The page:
- Doctors found over 100 bubble tea balls in a 14-year-old girl’s digestive system after she complained of stomach pain and couldn’t poop for five days straight, according to Chinese outlet Shaoxing News.
- She told doctors that she drank one cup of bubble tea five days before arriving at the hospital, but one of the doctors who treated her believes she consumed even more of the beverage.
- Most people can digest bubble tea balls with no issue. The girl likely consumed too many over a short time period, overwhelming her digestive system, Dr. Rabia De Latour told INSIDER.
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Doctors found over 100 bubble tea balls in the digestive tract of 14-year-old Chinese girl, raising questions about the health implications of consuming the sugary drink and its accompanying balls.
The girl complained about having stomach pain and being constipated for five days straight, and once she arrived at the hospital, her doctor used a CT scan to determine the bubble tea balls were the culprit, according to Chinese outlet Shaoxing News.
Bubble tea (which is also called boba tea) is a traditionally Taiwanese beverage made with iced tea, milk, fruit, and flavourings. These drinks also contain edible “bubbles” or “pearls” made from tapioca, the same balls that Dr. Zhang found in the girl’s digestive tract.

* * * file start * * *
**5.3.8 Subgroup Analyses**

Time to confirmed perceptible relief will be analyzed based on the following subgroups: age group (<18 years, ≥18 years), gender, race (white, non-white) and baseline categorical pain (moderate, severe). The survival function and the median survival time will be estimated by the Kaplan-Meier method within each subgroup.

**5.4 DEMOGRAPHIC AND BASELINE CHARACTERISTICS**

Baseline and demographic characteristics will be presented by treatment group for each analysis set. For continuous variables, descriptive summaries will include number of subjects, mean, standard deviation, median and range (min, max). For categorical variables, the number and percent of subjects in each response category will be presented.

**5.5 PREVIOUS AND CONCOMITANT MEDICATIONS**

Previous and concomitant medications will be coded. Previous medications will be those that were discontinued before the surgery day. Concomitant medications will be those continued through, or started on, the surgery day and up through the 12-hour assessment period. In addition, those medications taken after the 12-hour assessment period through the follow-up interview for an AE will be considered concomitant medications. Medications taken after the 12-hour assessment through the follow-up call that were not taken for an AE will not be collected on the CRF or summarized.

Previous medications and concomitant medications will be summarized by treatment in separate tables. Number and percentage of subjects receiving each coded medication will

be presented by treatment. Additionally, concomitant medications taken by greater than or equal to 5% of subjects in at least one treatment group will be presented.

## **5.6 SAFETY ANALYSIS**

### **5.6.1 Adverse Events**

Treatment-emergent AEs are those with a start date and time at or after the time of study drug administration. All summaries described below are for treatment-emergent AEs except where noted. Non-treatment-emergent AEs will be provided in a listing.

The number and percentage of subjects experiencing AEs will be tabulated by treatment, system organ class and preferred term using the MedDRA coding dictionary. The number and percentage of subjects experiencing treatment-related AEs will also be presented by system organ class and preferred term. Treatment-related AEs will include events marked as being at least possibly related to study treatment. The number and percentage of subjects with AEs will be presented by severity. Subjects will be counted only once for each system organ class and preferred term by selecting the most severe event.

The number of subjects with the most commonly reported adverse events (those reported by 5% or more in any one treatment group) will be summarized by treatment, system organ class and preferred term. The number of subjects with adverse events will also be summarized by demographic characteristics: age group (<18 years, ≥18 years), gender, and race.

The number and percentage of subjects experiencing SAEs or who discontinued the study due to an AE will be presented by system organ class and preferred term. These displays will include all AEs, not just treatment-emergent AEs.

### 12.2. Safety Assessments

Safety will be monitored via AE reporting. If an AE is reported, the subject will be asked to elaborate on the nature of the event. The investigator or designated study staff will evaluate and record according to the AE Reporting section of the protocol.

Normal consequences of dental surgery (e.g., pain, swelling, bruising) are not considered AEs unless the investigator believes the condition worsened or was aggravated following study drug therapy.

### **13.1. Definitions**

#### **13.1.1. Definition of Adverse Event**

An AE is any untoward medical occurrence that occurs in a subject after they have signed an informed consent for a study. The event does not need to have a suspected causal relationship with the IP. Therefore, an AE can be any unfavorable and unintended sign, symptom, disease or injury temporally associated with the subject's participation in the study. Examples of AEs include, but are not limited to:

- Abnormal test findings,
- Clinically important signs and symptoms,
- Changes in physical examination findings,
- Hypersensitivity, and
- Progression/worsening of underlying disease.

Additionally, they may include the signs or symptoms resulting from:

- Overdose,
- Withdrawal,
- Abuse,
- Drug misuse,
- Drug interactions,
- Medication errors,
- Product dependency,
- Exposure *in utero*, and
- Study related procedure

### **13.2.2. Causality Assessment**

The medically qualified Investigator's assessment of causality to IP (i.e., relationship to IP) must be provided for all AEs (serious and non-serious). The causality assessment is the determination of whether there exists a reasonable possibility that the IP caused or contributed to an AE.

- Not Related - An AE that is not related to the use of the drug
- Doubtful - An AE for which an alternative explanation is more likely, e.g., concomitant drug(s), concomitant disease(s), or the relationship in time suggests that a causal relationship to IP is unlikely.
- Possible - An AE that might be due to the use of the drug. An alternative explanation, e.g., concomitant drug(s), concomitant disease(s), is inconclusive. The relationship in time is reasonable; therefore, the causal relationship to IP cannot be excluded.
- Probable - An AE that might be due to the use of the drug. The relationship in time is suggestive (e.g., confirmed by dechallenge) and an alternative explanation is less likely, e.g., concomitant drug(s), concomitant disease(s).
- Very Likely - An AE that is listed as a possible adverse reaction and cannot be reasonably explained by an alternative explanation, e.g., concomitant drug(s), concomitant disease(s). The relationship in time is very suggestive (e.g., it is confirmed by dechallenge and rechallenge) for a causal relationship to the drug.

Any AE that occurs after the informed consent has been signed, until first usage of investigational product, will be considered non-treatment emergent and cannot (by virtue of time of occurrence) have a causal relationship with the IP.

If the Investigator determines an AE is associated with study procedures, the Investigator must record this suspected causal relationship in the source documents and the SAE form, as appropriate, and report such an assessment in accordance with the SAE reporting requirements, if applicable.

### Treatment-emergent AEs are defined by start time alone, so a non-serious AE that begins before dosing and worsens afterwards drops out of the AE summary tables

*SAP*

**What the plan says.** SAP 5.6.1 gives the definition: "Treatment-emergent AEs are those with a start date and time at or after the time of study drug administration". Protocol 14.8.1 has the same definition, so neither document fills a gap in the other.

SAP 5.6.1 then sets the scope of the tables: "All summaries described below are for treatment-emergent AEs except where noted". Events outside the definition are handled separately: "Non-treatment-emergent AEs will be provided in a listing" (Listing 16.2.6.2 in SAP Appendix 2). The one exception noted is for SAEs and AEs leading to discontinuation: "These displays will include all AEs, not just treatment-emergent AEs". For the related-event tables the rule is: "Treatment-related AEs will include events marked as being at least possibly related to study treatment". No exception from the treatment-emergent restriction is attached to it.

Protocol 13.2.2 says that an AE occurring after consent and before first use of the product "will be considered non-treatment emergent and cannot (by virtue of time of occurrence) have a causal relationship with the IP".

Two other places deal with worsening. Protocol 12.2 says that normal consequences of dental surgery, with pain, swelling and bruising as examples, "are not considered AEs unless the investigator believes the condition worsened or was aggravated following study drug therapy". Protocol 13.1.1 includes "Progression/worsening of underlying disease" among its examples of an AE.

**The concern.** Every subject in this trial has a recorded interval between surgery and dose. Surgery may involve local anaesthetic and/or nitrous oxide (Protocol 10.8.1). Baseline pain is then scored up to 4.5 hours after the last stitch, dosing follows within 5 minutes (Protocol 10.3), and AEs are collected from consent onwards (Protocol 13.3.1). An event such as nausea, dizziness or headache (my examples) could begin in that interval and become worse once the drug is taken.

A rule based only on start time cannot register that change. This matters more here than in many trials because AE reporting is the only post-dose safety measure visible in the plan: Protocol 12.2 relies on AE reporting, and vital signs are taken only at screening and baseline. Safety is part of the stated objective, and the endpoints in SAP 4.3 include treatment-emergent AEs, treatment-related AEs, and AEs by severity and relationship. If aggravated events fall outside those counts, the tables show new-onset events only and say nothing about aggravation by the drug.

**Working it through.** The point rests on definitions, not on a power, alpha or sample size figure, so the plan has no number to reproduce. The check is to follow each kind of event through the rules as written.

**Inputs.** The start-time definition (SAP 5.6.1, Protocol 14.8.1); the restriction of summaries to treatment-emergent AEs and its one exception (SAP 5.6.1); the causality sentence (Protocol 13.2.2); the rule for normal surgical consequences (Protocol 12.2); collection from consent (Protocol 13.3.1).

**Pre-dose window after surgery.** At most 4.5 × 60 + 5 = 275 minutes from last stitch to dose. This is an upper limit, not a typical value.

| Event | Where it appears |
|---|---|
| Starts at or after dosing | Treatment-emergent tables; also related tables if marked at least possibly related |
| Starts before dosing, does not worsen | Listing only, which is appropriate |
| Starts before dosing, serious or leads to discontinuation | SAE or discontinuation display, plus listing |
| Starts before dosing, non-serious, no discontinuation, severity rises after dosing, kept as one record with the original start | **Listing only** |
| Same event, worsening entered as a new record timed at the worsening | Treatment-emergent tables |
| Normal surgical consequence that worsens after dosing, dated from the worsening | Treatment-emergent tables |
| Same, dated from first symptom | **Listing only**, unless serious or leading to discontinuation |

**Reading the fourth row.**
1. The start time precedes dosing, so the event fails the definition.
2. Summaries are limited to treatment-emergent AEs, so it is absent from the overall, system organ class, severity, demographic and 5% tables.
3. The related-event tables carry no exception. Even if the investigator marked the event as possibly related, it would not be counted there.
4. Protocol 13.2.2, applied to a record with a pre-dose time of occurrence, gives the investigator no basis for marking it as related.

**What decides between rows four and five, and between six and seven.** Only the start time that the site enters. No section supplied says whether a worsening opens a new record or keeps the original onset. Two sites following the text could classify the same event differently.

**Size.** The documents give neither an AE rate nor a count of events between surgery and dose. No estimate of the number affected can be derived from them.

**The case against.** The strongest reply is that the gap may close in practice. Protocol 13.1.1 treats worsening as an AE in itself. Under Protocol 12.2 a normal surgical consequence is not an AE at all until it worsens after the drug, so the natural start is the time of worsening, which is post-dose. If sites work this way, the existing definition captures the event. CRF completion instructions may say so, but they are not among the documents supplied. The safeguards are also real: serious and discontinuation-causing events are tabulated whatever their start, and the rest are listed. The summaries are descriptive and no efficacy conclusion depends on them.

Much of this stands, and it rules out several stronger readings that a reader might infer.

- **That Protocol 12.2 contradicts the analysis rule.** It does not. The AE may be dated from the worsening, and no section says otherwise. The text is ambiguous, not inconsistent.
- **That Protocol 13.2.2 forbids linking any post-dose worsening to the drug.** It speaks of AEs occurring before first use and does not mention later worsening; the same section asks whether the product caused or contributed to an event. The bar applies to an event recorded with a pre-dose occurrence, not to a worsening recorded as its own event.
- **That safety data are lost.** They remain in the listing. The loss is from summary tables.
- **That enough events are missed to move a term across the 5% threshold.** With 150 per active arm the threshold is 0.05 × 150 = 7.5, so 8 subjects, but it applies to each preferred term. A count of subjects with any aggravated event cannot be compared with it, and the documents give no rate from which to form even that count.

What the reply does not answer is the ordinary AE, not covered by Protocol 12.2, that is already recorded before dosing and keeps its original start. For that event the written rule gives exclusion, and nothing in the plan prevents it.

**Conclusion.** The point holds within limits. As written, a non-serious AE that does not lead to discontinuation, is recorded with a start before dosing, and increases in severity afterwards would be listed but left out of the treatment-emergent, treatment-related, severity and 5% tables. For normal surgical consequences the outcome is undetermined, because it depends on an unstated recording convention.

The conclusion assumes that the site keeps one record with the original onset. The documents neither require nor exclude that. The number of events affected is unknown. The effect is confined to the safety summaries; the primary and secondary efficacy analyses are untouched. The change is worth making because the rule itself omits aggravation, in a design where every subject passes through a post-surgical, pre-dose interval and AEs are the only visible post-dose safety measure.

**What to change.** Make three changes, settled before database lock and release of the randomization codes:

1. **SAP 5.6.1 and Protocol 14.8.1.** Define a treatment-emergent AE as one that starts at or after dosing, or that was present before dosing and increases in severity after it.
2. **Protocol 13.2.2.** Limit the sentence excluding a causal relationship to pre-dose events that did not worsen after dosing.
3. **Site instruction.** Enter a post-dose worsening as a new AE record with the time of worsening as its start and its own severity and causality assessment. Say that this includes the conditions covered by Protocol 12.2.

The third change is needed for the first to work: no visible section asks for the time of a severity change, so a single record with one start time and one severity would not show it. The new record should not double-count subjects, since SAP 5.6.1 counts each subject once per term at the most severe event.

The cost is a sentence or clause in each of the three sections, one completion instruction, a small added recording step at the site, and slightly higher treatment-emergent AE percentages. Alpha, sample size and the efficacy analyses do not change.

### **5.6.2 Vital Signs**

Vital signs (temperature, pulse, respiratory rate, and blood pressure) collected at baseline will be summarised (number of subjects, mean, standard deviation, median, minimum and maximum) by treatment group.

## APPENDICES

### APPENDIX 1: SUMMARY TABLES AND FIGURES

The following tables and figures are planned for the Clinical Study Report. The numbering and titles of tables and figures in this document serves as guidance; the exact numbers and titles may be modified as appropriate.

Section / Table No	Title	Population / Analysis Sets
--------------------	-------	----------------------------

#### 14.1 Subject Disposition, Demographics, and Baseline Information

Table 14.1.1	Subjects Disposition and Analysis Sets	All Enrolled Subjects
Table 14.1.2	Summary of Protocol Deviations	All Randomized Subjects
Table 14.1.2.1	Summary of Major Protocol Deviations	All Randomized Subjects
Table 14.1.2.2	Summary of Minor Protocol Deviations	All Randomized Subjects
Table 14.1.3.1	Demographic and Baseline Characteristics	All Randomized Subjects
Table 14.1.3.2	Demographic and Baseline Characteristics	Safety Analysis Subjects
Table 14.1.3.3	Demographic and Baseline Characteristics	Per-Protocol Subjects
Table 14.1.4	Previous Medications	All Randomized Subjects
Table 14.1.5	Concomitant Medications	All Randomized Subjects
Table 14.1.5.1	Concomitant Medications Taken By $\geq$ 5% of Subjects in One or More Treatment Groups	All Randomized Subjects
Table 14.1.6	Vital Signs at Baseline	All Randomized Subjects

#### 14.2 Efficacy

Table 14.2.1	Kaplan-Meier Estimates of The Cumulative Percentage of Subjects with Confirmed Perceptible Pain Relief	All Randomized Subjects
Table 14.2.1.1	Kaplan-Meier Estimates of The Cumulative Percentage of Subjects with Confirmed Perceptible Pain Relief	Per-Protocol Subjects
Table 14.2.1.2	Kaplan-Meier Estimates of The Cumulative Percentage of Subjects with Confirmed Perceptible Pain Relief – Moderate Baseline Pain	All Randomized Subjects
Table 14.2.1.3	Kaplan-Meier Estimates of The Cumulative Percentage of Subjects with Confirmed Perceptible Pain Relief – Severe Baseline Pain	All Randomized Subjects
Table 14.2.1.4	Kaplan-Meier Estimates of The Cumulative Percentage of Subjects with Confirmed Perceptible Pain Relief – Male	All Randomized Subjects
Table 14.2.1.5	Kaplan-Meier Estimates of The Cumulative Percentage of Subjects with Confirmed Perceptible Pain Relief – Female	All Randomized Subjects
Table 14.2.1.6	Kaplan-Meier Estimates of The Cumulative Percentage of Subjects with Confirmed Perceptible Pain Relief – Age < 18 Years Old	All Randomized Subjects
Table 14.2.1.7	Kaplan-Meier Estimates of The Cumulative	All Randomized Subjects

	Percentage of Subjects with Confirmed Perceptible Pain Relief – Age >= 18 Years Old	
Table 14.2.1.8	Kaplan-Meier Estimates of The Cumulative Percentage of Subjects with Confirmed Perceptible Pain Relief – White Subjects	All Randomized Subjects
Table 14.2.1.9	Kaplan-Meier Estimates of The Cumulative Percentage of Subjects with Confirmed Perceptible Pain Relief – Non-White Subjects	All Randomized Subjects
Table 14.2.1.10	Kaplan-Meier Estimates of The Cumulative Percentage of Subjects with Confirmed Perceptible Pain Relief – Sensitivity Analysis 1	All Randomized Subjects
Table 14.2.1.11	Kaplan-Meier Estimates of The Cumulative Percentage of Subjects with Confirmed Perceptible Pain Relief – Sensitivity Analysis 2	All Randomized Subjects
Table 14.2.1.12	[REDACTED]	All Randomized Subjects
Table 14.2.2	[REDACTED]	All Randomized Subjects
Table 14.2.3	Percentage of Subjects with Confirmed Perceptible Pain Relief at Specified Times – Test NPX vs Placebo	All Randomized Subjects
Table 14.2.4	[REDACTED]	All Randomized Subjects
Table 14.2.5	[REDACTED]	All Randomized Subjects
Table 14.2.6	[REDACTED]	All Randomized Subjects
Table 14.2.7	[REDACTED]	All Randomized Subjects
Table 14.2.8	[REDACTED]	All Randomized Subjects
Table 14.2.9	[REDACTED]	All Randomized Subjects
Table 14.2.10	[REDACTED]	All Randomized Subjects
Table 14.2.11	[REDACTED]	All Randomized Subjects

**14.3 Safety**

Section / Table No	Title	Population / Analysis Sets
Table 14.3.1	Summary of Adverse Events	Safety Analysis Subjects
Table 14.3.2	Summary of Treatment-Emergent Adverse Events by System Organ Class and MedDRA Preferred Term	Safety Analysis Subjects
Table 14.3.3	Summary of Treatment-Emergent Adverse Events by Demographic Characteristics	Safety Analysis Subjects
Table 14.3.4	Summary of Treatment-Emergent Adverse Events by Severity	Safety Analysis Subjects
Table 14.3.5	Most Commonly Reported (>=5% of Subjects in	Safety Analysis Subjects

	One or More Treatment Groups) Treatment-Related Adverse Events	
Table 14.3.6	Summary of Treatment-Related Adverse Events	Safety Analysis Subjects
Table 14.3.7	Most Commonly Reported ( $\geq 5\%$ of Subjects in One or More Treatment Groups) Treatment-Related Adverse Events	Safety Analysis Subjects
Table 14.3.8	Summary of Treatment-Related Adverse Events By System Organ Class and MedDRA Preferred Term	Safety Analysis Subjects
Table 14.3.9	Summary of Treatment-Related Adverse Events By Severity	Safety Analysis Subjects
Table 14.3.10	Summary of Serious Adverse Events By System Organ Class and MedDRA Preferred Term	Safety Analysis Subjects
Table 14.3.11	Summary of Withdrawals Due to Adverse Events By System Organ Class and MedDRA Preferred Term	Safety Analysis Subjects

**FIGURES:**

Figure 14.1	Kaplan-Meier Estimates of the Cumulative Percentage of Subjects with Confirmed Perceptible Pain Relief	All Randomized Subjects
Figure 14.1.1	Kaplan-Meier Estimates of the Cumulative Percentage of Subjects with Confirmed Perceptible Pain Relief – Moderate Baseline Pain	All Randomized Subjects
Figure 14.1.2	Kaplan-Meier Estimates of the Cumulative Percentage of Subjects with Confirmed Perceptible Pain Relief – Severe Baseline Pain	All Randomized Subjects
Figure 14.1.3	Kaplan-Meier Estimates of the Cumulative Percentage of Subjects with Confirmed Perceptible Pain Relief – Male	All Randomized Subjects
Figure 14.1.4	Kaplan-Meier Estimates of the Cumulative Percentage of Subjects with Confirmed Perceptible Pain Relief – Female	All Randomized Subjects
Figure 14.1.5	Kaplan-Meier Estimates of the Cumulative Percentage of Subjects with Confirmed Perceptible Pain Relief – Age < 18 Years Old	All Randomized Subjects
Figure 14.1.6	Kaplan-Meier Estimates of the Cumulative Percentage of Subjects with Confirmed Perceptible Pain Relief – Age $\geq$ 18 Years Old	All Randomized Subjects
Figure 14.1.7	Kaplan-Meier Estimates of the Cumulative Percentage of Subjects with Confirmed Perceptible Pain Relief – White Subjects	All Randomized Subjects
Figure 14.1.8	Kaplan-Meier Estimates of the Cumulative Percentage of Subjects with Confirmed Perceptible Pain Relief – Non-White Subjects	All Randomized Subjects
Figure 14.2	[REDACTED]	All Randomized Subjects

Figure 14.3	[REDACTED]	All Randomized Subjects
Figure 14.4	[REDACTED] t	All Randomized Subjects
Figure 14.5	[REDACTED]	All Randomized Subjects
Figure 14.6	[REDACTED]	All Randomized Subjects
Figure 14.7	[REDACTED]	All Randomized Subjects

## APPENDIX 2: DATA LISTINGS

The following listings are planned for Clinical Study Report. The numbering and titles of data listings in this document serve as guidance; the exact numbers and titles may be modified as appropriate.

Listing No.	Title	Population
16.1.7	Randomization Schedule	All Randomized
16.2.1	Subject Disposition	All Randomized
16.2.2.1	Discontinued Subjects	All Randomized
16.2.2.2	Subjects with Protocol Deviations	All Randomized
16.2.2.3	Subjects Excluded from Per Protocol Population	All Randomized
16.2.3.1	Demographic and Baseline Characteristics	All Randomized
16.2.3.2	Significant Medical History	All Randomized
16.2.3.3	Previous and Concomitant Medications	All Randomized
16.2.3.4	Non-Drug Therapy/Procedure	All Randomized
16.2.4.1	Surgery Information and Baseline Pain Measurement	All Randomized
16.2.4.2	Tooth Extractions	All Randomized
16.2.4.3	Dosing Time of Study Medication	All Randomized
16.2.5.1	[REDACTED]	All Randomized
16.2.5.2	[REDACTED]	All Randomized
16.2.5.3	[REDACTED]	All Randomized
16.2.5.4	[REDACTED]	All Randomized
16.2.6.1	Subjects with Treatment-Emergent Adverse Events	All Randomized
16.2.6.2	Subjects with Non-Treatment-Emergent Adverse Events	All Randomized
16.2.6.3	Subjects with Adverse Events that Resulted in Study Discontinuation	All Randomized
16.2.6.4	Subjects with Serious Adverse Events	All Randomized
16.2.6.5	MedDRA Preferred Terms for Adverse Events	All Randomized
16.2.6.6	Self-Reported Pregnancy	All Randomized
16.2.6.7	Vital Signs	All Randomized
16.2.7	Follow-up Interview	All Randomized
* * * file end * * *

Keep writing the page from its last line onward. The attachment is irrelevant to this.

The girl said she had only consumed one boba tea drink five days prior to her hospital visit, but Dr. Zhang believes she would have had to drink a lot more than she let on in order to cause such a severe blockage.
Bubble tea balls shouldn’t be a cause for concern for most people, Dr. Rabia de Latour, a gastroenterologist and assistant professor of medicine at NYU Langone Health, told INSIDER.
“What I garnered from this situation is she was nervous about telling her parents about how much she had,” Dr. de Latour said. “Most people who drink bubble tea don’t see the bubbles in their stool [when they poop]. I think she just overwhelmed her system.”
Bubble tea balls are easily digestible for most people
Since tapioca comes from the starch-based cassava root, it’s mainly filled with carbohydrates, according to Healthline. Starches like cassava function similarly to fibre in the body, and healthy people can digest them with no problems, Dr. de Latour said.
A 2009 study even compared the digestibility of different Sri Lankan starches like yams, taro, and arrowroot, and found that cassava is one of the most easily digestible root vegetable-derived starches.
To help the girl digest and pass the bubble tea, her doctor gave her laxatives.
“This story doesn’t mean boba tea is dangerous. It just shows that everything should be done in moderation, especially since there is very little nutritional value in these drinks too and a lot of sugar,” Dr. de Latour said.
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